Then Fuzzy Zoeller stepped onto the CBS cameras.

“He’s doing really well, really cool. This little kid is driving really well and he’s doing fine. He’s doing whatever it takes to win. You know what you guys do when he gets in here? She pats him on the back and says congratulations, enjoying him and telling him not to serve fried chicken next year.” I get you. Or collard greens or whatever they serve.”

Zoeller was hit by the entire train. He lost his sponsorship deals with Kmart and Dunlop. But then came the backlash against backlash. Bad-willed actors from all over the media started declaring that Zoeller had been “cancelled,” as we say these days, while Woods skated on what he was quoted as saying in GQ. (The racial aspect of this argument, similar to racist arguments against affirmative action, has been under scrutiny.) I’ve had a few interview requests, mostly from people I know and trust. But I took a step back, got rid of the madness, and moved on to write about other things.

I have always been bothered by Janet Malcolm’s famous anatomy of the craft of journalism. I thought it was exaggerated by half. (The Milgram experience? Really?) But as the eventful life of Tiger Woods over the past 25 years has unfolded, and people have kept asking me to write about return, aborted and otherwise, messy family scandals, and near-fatal car wrecks, I wondered if Malcolm was right when she wrote:

He is a trusting type man, who takes advantage of people’s vanity, ignorance or loneliness, gaining their trust and betraying them without remorse. Like a silly widow who wakes up one day to find the charming young man and all her savings wasted, so he learns the subject of consent in a piece of nonfiction – when the article or book appears – his hard lesson. Journalists justify their betrayal in different ways, depending on their mood.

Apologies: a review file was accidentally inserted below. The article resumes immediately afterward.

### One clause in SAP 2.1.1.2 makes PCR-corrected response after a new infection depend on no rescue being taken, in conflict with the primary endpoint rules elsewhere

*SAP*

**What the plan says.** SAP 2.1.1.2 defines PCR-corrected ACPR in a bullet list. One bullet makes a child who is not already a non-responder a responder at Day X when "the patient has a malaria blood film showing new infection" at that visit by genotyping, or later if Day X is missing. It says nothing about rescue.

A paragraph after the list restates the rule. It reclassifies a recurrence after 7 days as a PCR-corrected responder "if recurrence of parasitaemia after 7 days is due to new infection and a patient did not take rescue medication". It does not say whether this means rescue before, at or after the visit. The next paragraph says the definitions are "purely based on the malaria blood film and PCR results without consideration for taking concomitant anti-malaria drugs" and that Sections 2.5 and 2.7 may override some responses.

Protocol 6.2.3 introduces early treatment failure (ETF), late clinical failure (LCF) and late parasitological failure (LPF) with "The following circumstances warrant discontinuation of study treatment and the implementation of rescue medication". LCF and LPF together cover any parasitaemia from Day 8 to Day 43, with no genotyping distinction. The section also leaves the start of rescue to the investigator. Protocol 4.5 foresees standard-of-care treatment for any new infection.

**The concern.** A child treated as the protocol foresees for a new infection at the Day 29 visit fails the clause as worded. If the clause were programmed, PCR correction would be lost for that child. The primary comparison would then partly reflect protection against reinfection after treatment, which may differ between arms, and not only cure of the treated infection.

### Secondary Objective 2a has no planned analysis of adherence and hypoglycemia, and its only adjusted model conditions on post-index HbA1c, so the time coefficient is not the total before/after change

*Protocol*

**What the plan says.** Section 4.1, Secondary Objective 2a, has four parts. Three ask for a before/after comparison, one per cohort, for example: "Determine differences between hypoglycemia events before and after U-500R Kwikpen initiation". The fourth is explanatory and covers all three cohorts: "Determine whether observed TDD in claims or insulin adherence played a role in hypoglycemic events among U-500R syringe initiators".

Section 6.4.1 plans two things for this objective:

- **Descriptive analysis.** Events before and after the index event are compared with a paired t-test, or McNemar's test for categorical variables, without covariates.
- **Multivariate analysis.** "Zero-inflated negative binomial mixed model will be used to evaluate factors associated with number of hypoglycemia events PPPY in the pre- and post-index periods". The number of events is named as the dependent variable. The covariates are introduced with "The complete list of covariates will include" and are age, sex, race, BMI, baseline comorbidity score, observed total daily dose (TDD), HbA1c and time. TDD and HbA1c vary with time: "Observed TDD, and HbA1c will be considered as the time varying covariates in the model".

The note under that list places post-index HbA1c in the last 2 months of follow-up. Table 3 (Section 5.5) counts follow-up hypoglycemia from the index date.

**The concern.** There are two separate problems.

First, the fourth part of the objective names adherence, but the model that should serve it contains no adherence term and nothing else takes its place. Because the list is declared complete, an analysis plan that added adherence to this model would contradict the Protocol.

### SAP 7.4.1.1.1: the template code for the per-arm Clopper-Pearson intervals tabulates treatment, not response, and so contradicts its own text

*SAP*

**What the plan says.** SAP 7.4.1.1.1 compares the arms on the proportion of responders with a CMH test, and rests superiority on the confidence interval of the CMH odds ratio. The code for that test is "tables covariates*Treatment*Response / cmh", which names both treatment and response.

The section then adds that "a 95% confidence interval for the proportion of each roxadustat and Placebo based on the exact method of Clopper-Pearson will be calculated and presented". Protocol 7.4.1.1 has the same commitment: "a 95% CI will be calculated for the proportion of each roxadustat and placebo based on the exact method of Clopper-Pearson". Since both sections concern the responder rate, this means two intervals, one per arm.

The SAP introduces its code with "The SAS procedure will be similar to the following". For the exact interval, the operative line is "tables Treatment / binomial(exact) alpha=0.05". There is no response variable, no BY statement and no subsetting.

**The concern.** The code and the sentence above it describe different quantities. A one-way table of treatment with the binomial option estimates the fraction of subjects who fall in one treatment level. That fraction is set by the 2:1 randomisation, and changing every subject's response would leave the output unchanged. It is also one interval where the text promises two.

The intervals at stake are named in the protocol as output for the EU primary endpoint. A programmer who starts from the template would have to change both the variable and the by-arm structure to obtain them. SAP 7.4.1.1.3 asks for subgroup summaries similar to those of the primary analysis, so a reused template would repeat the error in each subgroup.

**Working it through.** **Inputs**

I mean, what did I really know about this guy anyway? What made me an authority? Two hours of time lounging in a limousine and warehouse up the alley from an auto detailing joint? During the Thanksgiving episode, she was suspended as long as the matter was still in the hands of the police. When it just became a horrific family disaster, I checked it out. I wasn’t the go-to authority for anyone’s libido. including my own. I think this is a reasonable position to prevent me from having horrific nightmares.

And now that Woods is almost dead and back to hit some pro golf, I don’t know more about how that happened who – which than anyone else in the world. We shared two hours at once, a quarter of a century ago. I know now what I knew then, and nothing more. As for Woods, well, I hope he finds his way into those red numbers again. Go with God, tiger. Hire a driver.